A conservative evangelical active in the Virginia Republican Party has offered a friendly critique of many of the techniques and tactics used by leaders of the Christian Right that he says have diluted its effectiveness in national politics. Thomas C. Atwood, former controller of Pat Robertson's presidential campaign exploratory committee and a district chairman of the Fairfax County, Va., Republican Party, offers his perspective in the fall issue of Policy Review, of which he is managing editor.
The periodical is published by the Heritage Foundation, a conservative think tank that influenced many of the domestic and foreign policy positions of the Reagan administration.
According to Atwood, "evangelicals have failed to win either influence or offices commensurate with the number of enthusiastic activists they have brought into the (Republican) party." Although he says this isolation "is explained partly by widespread bigotry against conservative evangelicals," he adds that "the isolation is also of the evangelical right's own making. Conservative evangelicals have made a number of major political errors that have hampered their effectiveness."
One such error, Atwood says, is the overestimation of the strength of the movement. He maintains that "this overconfidence discouraged conservative evangelicals from following basic rules of politics, such as respect for opposing views, an emphasis on coalition-building and compromise and careful rhetoric. Thus they often came across as authoritarian, intolerant and boastful. And high expectations made the evangelical right look worse for its failure to live up to them."
Another failing, the activist writes, is that "the evangelical right never built strong relationships with the mainstream evangelical establishment as represented by Billy Graham, Christianity Today magazine and the National Association of Evangelicals. Another missed opportunity has been the failure of white conservative evangelicals to build effective political relationships with black evangelicals."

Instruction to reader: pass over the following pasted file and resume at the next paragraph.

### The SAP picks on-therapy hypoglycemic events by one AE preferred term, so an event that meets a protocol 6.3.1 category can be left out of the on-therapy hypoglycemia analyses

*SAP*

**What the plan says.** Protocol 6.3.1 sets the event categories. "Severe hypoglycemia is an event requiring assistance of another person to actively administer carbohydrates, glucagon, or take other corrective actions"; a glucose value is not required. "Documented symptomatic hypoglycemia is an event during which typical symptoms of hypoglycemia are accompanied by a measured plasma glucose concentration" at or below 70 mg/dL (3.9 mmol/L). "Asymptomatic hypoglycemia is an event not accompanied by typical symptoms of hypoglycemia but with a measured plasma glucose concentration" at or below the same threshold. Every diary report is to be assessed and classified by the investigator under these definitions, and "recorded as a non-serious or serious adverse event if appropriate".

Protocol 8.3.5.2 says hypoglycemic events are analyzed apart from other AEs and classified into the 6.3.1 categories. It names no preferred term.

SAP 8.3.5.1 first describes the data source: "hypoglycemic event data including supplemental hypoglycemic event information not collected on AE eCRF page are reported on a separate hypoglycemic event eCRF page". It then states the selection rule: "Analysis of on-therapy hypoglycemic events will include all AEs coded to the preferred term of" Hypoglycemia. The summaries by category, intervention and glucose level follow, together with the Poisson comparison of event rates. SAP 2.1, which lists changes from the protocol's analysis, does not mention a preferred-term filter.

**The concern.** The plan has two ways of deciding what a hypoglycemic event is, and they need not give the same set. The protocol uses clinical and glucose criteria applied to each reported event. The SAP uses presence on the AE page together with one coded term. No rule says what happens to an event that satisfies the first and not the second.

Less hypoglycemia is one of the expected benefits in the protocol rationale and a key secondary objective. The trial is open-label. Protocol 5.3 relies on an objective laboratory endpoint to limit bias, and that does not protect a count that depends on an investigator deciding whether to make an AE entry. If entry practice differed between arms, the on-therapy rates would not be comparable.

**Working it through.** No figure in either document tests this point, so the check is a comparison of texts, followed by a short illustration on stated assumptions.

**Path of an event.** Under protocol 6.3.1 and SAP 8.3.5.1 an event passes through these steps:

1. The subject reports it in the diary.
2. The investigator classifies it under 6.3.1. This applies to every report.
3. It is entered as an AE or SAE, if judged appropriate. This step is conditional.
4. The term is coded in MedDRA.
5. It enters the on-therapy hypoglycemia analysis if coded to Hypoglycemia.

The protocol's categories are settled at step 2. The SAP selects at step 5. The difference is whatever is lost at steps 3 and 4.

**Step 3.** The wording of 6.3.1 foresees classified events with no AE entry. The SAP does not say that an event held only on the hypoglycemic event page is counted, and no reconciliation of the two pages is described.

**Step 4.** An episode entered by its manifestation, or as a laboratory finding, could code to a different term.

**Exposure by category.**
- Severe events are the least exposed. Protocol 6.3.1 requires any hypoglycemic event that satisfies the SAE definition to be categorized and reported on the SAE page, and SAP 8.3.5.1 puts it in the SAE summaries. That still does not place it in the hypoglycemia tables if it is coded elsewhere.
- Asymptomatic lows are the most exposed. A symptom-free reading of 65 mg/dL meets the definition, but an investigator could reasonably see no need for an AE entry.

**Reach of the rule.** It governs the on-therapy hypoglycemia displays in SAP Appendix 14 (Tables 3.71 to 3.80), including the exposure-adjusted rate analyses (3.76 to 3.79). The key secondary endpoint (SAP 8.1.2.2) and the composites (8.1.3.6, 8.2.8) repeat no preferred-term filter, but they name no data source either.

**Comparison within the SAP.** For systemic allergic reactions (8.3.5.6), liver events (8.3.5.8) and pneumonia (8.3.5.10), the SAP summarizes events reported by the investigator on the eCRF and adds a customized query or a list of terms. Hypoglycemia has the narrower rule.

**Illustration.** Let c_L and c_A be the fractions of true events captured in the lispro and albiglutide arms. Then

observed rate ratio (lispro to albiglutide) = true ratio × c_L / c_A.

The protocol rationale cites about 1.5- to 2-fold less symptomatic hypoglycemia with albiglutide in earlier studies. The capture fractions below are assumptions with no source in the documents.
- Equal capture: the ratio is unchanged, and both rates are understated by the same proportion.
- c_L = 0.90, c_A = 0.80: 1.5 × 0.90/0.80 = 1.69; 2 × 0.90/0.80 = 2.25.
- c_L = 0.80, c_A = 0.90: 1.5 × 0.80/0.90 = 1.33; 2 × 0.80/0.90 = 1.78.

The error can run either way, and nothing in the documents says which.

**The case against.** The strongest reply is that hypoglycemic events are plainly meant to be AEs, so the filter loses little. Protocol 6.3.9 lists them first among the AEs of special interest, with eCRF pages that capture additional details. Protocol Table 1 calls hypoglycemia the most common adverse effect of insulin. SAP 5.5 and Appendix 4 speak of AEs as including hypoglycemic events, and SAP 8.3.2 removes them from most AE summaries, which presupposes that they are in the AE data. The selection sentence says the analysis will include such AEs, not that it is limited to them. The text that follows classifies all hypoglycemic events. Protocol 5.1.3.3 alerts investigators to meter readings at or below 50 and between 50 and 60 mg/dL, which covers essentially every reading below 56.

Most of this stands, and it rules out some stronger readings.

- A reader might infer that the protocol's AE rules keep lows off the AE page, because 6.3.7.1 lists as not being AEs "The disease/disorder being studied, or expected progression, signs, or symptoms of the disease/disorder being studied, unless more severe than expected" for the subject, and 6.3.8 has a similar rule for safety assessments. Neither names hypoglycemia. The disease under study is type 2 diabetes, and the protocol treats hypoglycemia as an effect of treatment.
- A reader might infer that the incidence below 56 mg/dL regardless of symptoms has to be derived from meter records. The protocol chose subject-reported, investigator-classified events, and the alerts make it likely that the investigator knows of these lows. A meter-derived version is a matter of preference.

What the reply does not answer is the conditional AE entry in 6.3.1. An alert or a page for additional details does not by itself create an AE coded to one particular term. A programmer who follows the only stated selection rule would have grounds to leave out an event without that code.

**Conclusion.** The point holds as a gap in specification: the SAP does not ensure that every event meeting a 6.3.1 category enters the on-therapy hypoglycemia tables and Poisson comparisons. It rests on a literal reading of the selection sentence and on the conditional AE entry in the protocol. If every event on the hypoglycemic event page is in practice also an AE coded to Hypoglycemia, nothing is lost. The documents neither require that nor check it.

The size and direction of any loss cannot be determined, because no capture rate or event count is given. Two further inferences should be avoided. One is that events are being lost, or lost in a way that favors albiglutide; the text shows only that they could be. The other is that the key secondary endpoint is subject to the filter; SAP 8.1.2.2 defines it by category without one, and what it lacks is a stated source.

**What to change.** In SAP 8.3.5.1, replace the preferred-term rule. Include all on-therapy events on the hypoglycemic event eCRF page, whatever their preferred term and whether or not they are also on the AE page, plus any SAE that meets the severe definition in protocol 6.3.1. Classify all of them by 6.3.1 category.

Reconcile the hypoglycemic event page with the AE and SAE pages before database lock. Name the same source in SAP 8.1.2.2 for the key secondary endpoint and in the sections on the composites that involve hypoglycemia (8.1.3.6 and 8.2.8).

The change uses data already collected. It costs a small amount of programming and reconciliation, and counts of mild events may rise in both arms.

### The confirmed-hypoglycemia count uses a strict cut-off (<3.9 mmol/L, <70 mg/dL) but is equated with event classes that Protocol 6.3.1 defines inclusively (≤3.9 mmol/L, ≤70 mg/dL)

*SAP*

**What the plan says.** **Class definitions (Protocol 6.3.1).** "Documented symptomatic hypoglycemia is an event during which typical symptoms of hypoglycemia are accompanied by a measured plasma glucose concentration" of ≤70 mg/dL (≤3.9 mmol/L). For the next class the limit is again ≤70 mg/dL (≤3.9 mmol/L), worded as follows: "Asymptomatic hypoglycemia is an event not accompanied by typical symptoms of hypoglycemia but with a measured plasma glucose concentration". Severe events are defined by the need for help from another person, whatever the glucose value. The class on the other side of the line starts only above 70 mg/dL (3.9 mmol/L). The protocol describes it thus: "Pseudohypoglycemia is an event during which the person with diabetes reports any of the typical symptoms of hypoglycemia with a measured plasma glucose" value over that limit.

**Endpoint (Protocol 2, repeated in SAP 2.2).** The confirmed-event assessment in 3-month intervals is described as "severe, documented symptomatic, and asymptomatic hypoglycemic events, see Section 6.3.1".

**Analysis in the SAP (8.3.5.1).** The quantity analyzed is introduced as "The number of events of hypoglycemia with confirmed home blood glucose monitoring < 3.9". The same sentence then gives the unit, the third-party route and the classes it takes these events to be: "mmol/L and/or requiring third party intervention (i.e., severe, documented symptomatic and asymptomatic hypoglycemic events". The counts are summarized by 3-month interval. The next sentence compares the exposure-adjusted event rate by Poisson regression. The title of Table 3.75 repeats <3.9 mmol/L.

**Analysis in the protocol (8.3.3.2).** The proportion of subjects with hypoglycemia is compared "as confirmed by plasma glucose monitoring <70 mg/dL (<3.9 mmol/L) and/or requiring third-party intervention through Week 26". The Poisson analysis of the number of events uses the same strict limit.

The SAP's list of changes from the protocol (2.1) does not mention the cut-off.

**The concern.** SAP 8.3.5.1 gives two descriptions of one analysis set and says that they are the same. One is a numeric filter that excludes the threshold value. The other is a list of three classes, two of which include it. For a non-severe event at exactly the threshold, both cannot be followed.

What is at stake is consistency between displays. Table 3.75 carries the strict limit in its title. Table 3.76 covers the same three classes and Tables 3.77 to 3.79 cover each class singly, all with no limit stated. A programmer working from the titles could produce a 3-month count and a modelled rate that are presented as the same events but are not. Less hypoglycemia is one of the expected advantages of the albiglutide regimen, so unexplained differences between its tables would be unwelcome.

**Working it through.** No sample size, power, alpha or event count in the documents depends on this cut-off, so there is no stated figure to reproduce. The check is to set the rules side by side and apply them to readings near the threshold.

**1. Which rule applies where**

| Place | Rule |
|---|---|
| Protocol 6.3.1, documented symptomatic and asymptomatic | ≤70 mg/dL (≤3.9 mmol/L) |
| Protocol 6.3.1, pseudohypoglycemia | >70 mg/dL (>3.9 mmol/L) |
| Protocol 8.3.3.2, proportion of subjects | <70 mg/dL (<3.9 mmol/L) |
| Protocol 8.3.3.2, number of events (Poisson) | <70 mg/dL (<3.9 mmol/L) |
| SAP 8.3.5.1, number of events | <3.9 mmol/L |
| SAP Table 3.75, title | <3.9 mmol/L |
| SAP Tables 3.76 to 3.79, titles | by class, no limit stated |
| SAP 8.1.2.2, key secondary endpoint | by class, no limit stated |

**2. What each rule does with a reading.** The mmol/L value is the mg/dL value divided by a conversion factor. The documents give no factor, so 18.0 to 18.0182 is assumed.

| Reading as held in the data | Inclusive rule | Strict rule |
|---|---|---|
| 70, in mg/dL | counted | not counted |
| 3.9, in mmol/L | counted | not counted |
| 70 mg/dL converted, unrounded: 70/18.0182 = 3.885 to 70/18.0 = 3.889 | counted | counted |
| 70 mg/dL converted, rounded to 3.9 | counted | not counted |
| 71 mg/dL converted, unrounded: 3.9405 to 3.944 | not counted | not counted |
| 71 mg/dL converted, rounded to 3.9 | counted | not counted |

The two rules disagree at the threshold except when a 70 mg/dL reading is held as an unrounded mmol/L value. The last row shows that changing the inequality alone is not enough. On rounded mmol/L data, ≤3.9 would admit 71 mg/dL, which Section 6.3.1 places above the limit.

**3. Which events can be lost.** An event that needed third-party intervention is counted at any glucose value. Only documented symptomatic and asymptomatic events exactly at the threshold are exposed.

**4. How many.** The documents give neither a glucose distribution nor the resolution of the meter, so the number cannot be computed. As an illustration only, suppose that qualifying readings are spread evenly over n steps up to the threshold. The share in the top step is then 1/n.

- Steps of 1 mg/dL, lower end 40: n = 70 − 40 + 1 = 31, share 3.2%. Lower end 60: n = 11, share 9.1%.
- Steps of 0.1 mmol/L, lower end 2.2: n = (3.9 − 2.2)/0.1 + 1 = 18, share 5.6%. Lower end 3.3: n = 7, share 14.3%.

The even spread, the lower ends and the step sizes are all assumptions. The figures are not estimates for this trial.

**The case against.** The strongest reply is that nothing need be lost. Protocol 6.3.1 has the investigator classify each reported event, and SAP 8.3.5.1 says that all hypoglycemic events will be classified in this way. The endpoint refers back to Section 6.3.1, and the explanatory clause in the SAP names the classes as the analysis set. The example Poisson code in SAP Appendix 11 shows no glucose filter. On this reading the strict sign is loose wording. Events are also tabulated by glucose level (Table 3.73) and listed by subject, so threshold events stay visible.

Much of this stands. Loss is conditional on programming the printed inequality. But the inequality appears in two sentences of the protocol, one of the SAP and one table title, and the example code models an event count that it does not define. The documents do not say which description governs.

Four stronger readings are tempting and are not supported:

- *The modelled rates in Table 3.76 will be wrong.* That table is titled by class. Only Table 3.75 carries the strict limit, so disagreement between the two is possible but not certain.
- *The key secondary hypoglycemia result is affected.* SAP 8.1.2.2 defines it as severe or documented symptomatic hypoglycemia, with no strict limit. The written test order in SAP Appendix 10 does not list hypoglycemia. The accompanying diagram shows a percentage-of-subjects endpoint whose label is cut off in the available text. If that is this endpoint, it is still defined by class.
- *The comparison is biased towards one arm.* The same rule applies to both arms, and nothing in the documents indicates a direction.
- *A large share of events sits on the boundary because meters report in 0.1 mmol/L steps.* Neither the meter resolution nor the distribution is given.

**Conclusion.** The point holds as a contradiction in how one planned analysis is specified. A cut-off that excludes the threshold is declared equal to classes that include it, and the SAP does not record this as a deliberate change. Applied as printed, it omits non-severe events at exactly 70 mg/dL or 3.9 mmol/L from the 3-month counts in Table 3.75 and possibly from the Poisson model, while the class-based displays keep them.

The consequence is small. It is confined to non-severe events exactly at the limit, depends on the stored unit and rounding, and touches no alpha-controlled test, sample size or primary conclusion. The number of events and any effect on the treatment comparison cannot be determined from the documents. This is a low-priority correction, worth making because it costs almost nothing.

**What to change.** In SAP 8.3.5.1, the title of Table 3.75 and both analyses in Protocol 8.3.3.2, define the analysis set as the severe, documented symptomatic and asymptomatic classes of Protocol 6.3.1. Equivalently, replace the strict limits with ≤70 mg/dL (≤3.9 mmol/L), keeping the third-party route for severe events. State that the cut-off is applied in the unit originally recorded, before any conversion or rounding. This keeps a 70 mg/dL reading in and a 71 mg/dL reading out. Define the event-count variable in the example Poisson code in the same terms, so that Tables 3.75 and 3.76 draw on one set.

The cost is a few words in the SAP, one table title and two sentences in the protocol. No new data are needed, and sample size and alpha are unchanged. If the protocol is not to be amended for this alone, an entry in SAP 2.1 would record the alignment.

Atwood declares that "conservative evangelical activists are now notorious for displaying an overconfidence in their ability to discern the Divine Will at any time, in any situation."
He says that "well-intentioned though they are, one has to question whether some of these uses of Scripture aren't violations of the commandment against taking the name of the Lord in vain. From a strategic view, such arguments can be counterproductive, because so many hearers are offended by the presumption of speaking for God."
The Policy Review editor also faults other aspects of the rhetoric often used by the Christian right. "Too often," he writes, "the implicit rallying cry of the evangelical right has been "Christians, take over,' instead of "Christians, serve.' Too often the rhetoric has seemed to express anger and condemnation. To become cultural leaders, though, conservative evangelicals must minister healing, compassion and justice to the culture, not simply condemn its fallen nature."
After making his criticisms, Atwood expresses optimism that the movement can and will change its tactics. "One of the virtues of the evangelical right has been its sincere effort to learn from its mistakes," he writes. "The theological and political lessons mentioned in this article are frequently discussed within the movement."
Atwood offers several suggestions for how the Christian right can improve its effectiveness by changing its tactics, including the following:
"Use Scriptural references more judiciously and stop using messianic rhetoric to describe and motivate the movement."
"Don't exaggerate anti-Christian bias; given the freedom of religion, the proliferation of religious broadcasters and the rapid growth of evangelical churches in America, indiscriminate charges of persecution against Christians can jeopardize credibility."
"Make tactical compromises in order to achieve longer-term objectives. For example, pro-lifers' plans to target maximum achievable pro-life legislation, state by state, will save some lives right away; they will also turn the legislative and public relations momentum in the movement's favor and perhaps eventually lead the public to support a comprehensive ban (on abortion)."
Atwood concludes that "conservative evangelicals can yet be the cultural leaders, the salt, light and fruitful grain they are called to be, but only by persistently applying the lessons of the '80s. "Servant leadership' may not have the dramatic ring that a "moral crusade' for political power does, but it is the true call of Christian citizenship."